Incretin mimetics: liraglutide (Victoza) unpublished studies (ClinicalTrials.gov, EudraCT, and UMIN) → 69%

I. Background

Unpublished and published liraglutide studies in humans – Completed before Jan 2011
Unpublished (n=37): 68.5%
Published (n=17): 31.5% —-> 3.1 papers per registry

35 out of 39 ClinicalTrials.gov registers were retrospectively registered
Median = – 250 days
Q1 = – 2128 days
Q3 = -18 days


“In the Novo Nordisk study, the rats treated with liraglutide showed increased ductal proliferation and acinar to ductal metaplasia. One rat treated with exenatide had a “hemorrhagic pancreas” at necropsy with ‘moderate apoptosis-like necrosis, minimal inflammatory infiltration and slight hemorrhage/edema.”13Although the pancreases did not increase in weight, the incretin treated rats had “significantly higher” levels of pancreatic amylase. Three of the liraglutide treated animals died from a ‘single erroneous dosing.’
A spokeswoman from Novo Nordisk told the BMJ, ‘Importantly, the study did not find any abnormalities in the pancreas associated with liraglutide treatment.”— Cohen D. Has pancreatic damage from glucagon suppressing diabetes drugs been underplayed? BMJ 2013; 346.


 

“Science thrives on open challenge and objective debate. Patients will not receive safe and effective care in an environment characterised by commercial secrecy, bullying of academics and journal editors, or reliance on overstretched regulators.” — Goodle F. Secrecy does not serve us well. 2013;346:f3819


 

“In the point narrative below, Dr. Butler and colleagues provide their opinion and review of the data to date and that we need to reconsider the use of incretin-based therapies because of the growing concern of potential risk and based on a clearer understanding of the mechanism of action. In the counterpoint narrative following the contribution by Dr. Butler and colleagues, Dr. Nauck provides a defense of incretin-based therapies and that the benefits clearly outweigh any concern of risk.” Butler and colleagues. A critical analysis of the clinical use of incretin-based therapies: Are the GLP-1 therapies safe? Diabetes Care. 2013 Jul;36(7):2118-25.


 II. ClinicalTrials.gov study results: NCT00318461

(1) “Other disclosure agreement that restricts the right of the PI to discuss or publish trial results after the trial is completed.

Restriction Description: Novo Nordisk acknowledges the Investigator’s right to publish the entire results of the trial. Any such scientific paper, presentation, communication or other information concerning the investigation described in this protocol, must be submitted in writing to Novo Nordisk Trial Manager prior to submission for publication/presentation for comments. Comments will be given within four weeks from receipt of the manuscript.”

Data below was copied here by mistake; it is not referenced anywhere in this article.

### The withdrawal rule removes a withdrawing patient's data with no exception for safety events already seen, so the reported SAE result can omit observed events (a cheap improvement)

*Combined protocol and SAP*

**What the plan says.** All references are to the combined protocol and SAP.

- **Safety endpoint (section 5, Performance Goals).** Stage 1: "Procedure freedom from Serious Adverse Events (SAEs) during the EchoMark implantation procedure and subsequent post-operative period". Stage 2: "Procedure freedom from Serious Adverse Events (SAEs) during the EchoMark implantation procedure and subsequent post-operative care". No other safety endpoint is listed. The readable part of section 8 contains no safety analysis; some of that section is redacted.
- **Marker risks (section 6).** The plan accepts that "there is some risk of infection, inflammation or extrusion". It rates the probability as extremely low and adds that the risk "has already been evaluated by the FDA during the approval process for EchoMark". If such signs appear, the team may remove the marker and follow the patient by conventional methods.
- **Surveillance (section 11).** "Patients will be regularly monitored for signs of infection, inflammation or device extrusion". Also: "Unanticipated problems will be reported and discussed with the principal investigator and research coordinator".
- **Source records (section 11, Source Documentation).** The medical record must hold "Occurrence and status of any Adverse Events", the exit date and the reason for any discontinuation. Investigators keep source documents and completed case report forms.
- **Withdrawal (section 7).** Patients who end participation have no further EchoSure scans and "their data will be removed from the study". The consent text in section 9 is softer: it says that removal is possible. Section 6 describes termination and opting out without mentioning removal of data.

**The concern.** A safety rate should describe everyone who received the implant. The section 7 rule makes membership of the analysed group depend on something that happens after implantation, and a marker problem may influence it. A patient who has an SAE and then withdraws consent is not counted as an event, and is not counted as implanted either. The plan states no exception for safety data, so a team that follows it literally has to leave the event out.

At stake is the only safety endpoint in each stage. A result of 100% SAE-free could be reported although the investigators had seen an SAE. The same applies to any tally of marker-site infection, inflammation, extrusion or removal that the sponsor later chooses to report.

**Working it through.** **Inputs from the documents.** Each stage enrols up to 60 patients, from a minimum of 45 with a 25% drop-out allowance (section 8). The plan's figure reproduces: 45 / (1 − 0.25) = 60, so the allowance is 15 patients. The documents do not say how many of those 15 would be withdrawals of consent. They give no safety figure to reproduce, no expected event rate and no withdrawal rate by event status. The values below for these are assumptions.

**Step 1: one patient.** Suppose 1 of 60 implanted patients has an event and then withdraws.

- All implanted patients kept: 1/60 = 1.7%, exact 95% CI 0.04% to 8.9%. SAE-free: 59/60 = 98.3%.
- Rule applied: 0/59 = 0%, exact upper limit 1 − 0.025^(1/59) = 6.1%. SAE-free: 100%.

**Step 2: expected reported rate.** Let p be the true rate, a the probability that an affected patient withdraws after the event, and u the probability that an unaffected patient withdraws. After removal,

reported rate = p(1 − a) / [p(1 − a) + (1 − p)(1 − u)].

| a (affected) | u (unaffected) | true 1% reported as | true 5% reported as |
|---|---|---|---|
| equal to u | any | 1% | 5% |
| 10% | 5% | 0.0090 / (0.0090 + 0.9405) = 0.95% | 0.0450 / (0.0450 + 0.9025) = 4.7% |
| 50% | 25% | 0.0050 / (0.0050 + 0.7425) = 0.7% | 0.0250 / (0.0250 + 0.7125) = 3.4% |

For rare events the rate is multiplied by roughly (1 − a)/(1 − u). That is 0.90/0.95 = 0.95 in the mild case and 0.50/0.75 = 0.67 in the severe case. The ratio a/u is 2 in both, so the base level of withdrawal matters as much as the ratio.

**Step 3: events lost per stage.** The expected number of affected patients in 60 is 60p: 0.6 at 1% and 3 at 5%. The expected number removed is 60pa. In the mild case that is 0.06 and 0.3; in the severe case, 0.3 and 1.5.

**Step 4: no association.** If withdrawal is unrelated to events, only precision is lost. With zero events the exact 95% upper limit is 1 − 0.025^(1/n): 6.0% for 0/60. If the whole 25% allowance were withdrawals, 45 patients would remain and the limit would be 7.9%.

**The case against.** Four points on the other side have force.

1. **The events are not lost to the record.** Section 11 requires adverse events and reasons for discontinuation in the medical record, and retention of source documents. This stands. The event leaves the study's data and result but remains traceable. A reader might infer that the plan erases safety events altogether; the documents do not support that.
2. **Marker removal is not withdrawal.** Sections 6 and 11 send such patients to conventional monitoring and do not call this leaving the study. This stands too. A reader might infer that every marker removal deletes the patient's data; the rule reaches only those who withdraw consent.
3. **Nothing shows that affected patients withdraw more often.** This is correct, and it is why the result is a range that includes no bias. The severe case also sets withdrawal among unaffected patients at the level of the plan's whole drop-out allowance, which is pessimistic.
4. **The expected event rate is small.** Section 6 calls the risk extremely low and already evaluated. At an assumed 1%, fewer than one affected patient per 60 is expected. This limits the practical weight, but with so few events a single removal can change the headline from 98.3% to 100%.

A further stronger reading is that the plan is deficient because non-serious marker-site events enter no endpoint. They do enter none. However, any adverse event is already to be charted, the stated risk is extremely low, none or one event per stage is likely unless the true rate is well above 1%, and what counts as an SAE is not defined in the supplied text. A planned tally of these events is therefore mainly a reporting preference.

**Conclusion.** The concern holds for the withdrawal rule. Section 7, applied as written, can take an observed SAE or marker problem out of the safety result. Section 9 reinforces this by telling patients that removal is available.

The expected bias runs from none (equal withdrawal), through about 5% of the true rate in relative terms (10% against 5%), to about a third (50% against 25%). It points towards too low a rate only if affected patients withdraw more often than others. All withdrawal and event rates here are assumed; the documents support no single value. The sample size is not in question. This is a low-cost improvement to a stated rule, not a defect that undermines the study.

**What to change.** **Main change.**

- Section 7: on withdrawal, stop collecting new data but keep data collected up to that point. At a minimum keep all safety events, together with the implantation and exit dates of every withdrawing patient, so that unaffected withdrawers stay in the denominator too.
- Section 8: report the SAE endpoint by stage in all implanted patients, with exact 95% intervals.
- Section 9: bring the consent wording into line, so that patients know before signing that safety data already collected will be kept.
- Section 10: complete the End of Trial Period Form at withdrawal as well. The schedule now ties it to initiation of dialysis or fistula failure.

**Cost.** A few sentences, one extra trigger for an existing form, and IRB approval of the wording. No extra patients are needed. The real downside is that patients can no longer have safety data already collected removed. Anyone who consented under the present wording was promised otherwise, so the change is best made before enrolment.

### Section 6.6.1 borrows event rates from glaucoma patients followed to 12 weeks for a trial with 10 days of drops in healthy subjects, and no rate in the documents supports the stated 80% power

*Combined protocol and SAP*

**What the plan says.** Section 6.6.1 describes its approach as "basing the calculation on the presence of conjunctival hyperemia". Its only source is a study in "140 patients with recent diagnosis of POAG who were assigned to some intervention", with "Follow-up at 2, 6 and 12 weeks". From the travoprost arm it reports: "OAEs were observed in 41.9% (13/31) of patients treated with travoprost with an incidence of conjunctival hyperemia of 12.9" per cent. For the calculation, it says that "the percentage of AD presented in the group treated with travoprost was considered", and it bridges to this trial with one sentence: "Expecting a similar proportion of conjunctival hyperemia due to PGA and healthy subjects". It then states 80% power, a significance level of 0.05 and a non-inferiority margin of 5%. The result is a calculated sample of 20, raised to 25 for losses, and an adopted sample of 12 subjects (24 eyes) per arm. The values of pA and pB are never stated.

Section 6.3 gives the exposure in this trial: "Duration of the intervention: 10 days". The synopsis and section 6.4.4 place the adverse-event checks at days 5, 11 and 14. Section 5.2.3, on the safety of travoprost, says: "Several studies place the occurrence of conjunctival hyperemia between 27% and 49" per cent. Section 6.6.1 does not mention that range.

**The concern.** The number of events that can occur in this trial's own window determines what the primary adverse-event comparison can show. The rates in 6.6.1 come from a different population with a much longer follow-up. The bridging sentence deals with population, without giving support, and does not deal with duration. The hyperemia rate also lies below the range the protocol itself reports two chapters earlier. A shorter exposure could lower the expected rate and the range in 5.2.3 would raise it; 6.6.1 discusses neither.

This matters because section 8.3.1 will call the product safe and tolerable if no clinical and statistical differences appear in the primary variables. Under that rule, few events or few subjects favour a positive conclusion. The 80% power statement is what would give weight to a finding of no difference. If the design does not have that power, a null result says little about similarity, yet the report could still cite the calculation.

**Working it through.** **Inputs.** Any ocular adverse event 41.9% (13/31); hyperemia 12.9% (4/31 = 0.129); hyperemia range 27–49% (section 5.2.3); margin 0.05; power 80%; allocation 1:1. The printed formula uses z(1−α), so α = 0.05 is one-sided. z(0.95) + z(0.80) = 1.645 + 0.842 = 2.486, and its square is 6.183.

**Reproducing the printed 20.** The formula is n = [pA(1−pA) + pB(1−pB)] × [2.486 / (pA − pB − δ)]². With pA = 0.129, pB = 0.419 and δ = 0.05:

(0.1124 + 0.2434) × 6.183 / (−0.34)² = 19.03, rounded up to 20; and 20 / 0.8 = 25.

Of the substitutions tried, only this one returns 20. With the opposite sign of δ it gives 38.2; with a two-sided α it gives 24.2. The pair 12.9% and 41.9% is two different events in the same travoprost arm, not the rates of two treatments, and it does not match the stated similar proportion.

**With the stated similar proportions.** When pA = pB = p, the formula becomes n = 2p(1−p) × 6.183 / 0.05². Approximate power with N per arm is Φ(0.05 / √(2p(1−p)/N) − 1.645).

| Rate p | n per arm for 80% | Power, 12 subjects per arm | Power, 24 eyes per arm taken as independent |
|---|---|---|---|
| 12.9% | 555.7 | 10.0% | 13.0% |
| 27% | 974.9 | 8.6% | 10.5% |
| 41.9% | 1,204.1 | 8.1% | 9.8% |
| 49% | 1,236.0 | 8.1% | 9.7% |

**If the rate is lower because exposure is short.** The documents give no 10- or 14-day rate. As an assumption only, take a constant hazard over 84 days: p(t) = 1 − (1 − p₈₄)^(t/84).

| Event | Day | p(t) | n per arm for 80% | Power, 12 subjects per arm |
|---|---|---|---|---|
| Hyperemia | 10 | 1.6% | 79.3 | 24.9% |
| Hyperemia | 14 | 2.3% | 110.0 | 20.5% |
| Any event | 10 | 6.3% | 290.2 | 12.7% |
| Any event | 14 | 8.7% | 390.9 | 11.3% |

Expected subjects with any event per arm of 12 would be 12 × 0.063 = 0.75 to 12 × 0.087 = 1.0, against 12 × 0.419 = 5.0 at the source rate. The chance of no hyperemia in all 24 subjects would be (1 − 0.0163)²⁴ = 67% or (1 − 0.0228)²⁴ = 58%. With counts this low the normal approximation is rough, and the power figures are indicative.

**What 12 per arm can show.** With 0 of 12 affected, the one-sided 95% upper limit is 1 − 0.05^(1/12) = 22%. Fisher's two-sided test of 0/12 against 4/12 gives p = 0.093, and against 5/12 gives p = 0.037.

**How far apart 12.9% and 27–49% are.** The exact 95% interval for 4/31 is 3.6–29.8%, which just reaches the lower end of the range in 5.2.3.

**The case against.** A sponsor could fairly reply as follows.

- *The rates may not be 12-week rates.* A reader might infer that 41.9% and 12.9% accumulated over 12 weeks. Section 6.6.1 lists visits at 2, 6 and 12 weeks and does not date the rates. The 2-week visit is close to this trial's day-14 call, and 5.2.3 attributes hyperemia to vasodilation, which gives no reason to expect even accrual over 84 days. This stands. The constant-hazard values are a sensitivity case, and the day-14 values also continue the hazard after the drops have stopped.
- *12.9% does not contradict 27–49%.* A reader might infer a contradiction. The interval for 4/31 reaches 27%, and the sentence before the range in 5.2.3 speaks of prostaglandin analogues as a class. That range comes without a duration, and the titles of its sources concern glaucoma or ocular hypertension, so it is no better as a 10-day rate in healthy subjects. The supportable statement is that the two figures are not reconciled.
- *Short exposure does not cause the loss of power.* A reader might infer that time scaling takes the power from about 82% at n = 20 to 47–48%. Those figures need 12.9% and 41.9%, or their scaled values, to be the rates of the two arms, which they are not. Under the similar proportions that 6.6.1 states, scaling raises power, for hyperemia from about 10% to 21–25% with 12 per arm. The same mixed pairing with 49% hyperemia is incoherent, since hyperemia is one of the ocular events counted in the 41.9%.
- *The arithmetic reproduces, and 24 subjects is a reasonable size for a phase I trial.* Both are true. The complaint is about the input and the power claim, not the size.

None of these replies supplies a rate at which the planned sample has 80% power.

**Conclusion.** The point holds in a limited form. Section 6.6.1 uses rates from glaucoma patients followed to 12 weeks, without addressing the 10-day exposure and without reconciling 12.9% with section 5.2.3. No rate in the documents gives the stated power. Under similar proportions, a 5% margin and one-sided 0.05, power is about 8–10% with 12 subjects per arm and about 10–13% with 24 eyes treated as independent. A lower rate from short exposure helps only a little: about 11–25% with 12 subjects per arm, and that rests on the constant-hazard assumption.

(2) Secondary outcome: change in bodyweight

Baseline values for weight are not reported (only for BMI)

(3) Race: limited external validity

Race (NIH/OMB) [units: participants]
American Indian or Alaska Native 0
Asian 98
Native Hawaiian or Other Pacific Islander 0
Black or African American 26
White 946
More than one race 0
Unknown or Not Reported 17

Jamaluddin JL, et al. Pancreatic gene variants potentially associated with dipeptidyl peptidase-4 inhibitor treatment response in Type 2 diabetes. Pharmacogenomics. 2014 Feb;15(2):235-49. doi: 10.2217/pgs.13.234.

Abstract

“In the adult pancreas, the expression of the genes PAX4, KCNQ1, TCF7L2, KCNJ11, ABCC8, MTNR1B and WFS1 are mainly restricted to β cells to maintain glucose homeostasis. We have identified these genes as the main regulators of incretin-mediated actions, and therefore they may potentially influence the response of DPP-4 inhibitors. This review represents the first detailed exploration of pancreatic β-cell genes and their variant mechanisms, which could potentially affect the response of DPP-4 inhibitors in Type 2 diabetes. We have focused on the signaling pathways of these genes to understand their roles in gastrointestinal incretin-mediated effects; and finally, we sought to associate gene mechanisms with their Type 2 diabetes risk variants to predict the responses of DPP-4 inhibitors for this disease.”

(4) Metformin monotherapy study arm (sample size) vs. other study arms (sample size) = 1:2

(5) Change in beta-cell function

  • Week 26: statistical significant differences only with liraglutide groups compared with metformin monotherapy.
  • Week 104: no statistically significant differences among the study groups.

(6) History of changes: No significant changes were detected in the study


Acknowledgments

Lorena Hoyos — undergraduate medical student at the University of Valle — for reminding me about incretin mimetics.


To be continued...

Chaos Theory and Pharmacology

 

Background: “Novo Nordisk replies to BMJ investigation on incretins and pancreatic damage” – Re: let’s start this discussion again

  • Unpublished & published liraglutide studies in humans – Completed before Jan 1, 2011 –

    – Unpublished (n=37): 68.5%
    – Published (n=17): 31.5% → 3.1 papers per published study record.


Incretin Mimetics Database  WHO ICTRP ClinicalTrials.gov PubMed EMBASE - Search Date  MM DD YYYY   03 05 2014 - Google Sheets (7)


90% of the studies (35 / 39) were retrospectively registered
Median (Interquartile range: Q1 – Q3) = – 250 days (– 2128 to -18)


Database of ClinicalTrials.gov and WHO ICTRP downloaded registries of incretin mimetics (i.e.,liraglutide, exenatide, sitagliptin, others) is Open (worldwide) via figshare & Google Drive Spreadsheet (raw data).


More information:
Ramirez, Jorge H (2014): Analysis of published and unpublished liraglutide studies in humans. figsharehttp://dx.doi.org/10.6084/m9.figshare.1134664

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